So what if viewers are replacing pansies every 6 months. I want my gardening shows to take the more sustainable/less wasteful/DIY/perhaps even more personally rewarding garden path.

  5. Victoria Cavanaugh says:

    I think we are not addressing the fact that some of us geeks think it’s fun to try little gardening challenges, like starting pansies from cuttings. All this focus on easy care, no work gardening isn’t for everyone. We are a busy society but some of us would rather spend a half hour puttering with plants when we get home from instead of watching HGTV. Some of us have splendid gardens out back and could give a rat’s tail about “curb appeal.”

  6. Barbara says:

    There’s much to be said for teaching basic gardening skills. Ten thousand may never do it, but the one that does will teach another, who will teach another.

    Keeping old-school techniques alive is just one aspect of the bigger picture from passing on now-obscure growing techniques to preserving the diversity of heirloom varieties. This is how we will survive the big-box, throw-away mentality that plagues our culture.

  7. Gloria says:

    Hear! Hear! Victoria!!!

  8. Claire Splan says:

    I agree with Victoria and Barbara. I wish we had some shows that preached some of those basic techniques. Sustainability depends on putting those techniques into practice.

  9. Elizabeth Stump says:

    Pansy cuttings? Unless you have a rare variety you have bred yourself, what’s the point?

  10. Bob Vaiden says:

    I don’t know about pansy cuttings, but I have a bed of “hybrid” marigolds that I’ve kept going for a decade; I just clear it off, and up they come.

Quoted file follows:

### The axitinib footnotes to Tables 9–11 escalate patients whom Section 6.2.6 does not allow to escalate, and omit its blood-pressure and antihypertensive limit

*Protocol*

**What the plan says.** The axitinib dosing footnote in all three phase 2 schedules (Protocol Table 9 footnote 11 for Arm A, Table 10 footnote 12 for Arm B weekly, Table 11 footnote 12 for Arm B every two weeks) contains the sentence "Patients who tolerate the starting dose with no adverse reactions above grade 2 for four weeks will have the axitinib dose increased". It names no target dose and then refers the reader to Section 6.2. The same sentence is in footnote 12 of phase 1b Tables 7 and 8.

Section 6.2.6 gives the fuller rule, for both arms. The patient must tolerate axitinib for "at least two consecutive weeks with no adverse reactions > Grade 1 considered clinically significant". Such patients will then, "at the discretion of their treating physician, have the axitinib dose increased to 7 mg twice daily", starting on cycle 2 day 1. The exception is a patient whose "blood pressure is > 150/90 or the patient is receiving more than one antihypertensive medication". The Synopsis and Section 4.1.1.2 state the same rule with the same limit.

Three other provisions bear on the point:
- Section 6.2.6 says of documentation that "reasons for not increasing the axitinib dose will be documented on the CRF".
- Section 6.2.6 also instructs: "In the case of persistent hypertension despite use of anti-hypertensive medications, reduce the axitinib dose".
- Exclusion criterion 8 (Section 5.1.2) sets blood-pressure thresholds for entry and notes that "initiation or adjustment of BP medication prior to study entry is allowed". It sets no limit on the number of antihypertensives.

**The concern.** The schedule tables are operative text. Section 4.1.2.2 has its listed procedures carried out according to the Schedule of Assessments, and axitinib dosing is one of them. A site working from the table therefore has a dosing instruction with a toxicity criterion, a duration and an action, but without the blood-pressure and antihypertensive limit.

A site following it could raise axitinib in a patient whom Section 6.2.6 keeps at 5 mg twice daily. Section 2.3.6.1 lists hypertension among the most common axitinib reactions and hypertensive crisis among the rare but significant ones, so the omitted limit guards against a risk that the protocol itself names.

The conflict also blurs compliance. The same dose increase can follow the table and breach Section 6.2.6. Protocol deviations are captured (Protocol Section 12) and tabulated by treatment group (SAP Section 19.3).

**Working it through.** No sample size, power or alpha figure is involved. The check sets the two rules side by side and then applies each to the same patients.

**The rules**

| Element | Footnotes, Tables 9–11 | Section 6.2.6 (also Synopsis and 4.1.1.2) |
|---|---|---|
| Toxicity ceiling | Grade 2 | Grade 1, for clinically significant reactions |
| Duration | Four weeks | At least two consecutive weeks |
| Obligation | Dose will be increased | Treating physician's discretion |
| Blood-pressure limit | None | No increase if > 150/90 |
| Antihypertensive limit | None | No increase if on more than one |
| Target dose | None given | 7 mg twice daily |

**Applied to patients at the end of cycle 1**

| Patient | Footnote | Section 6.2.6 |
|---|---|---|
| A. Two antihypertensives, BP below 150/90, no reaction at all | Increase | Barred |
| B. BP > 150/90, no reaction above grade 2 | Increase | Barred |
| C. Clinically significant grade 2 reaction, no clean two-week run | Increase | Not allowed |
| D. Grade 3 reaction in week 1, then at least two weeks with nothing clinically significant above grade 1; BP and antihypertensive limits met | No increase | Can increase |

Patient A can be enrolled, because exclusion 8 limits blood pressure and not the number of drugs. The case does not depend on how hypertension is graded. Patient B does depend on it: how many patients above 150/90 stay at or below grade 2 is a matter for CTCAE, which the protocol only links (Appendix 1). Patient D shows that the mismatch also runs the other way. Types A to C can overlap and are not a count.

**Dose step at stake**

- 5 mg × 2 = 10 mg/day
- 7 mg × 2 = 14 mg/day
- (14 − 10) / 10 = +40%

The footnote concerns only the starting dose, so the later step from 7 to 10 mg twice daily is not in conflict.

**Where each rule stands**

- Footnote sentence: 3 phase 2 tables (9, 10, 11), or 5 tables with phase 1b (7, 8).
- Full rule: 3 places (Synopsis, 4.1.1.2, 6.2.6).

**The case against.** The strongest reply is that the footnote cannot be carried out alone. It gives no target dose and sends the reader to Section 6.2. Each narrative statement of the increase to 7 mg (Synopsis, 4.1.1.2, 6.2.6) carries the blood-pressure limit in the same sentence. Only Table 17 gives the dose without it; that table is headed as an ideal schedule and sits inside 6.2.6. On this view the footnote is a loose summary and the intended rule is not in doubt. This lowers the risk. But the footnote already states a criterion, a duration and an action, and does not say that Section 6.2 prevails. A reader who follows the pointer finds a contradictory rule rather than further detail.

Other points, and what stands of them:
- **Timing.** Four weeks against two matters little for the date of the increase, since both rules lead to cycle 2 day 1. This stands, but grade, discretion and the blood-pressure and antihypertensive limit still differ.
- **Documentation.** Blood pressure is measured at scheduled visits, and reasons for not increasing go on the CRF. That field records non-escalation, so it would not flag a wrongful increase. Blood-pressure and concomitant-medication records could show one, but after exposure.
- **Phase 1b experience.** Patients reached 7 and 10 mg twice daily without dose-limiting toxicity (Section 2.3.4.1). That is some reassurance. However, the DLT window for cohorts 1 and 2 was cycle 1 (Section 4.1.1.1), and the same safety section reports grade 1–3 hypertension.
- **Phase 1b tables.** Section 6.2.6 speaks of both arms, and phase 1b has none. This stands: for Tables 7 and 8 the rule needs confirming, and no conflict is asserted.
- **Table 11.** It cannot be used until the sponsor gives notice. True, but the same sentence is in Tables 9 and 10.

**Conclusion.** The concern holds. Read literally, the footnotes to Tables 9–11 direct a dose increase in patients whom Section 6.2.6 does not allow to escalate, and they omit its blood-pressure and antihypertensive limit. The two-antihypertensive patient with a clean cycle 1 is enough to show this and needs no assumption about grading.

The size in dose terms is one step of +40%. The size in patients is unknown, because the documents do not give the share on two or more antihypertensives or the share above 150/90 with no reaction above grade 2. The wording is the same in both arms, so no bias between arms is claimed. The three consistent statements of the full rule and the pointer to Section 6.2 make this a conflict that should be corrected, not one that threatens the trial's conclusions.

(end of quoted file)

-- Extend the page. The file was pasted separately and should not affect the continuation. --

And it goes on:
Always different; always pretty…

    …and free:)

  11. Gerg says:

    In california, pansies go like hell fire for about two to three months max. Then they look like leggy little bums. Like they have been eating lizards. Then you rip them up and go to lowes or home depot or the local garden center and get a flat for twenty bucks and stick those in.

    pansies are cut and paste plants.

    like the paint can utensil on MS paint.

    I prefer zinias and snapdragons anyway. At least they last for a whole season (or in the case of the dragons a few years)

  12. allowing them to reach that magnificent, life-long goal of owning a half-million dollar house.

    LOL. You obviously don’t live in California. We call 500K houses “starter homes.” ;-)

  13. Bob Vaiden says:

    “LOL. You obviously don’t live in California. We call 500K houses “starter homes.” ;-)”

    Oh, I know, I know…!

    Around here, you may find a modest older house on an acre of land for under $150,000:)

  14. Elizabeth says:

    I have been reading all this and I agree that I’d love to have a show half as interesting as GW here, AND that we need shows that demonstrate basic techniques like rose-pruning, compost-making, and perennial-dividing. That being said, there are lot of things I painstakingly nurture through the winter, but pansies would never be among them.

  15. Old Kim says:

    I hope pansies can make my pots look better this fall. So many plants fried in the PNW last week with temperatures higher then Death Valley. Dr Dean Adell commented on the temperature. I just hate it that practically every plant has been scorched.
    I’m looking forward to pansies this September.
    Poor growers trying to raise them in this heat.
    I love pansies,
    Kim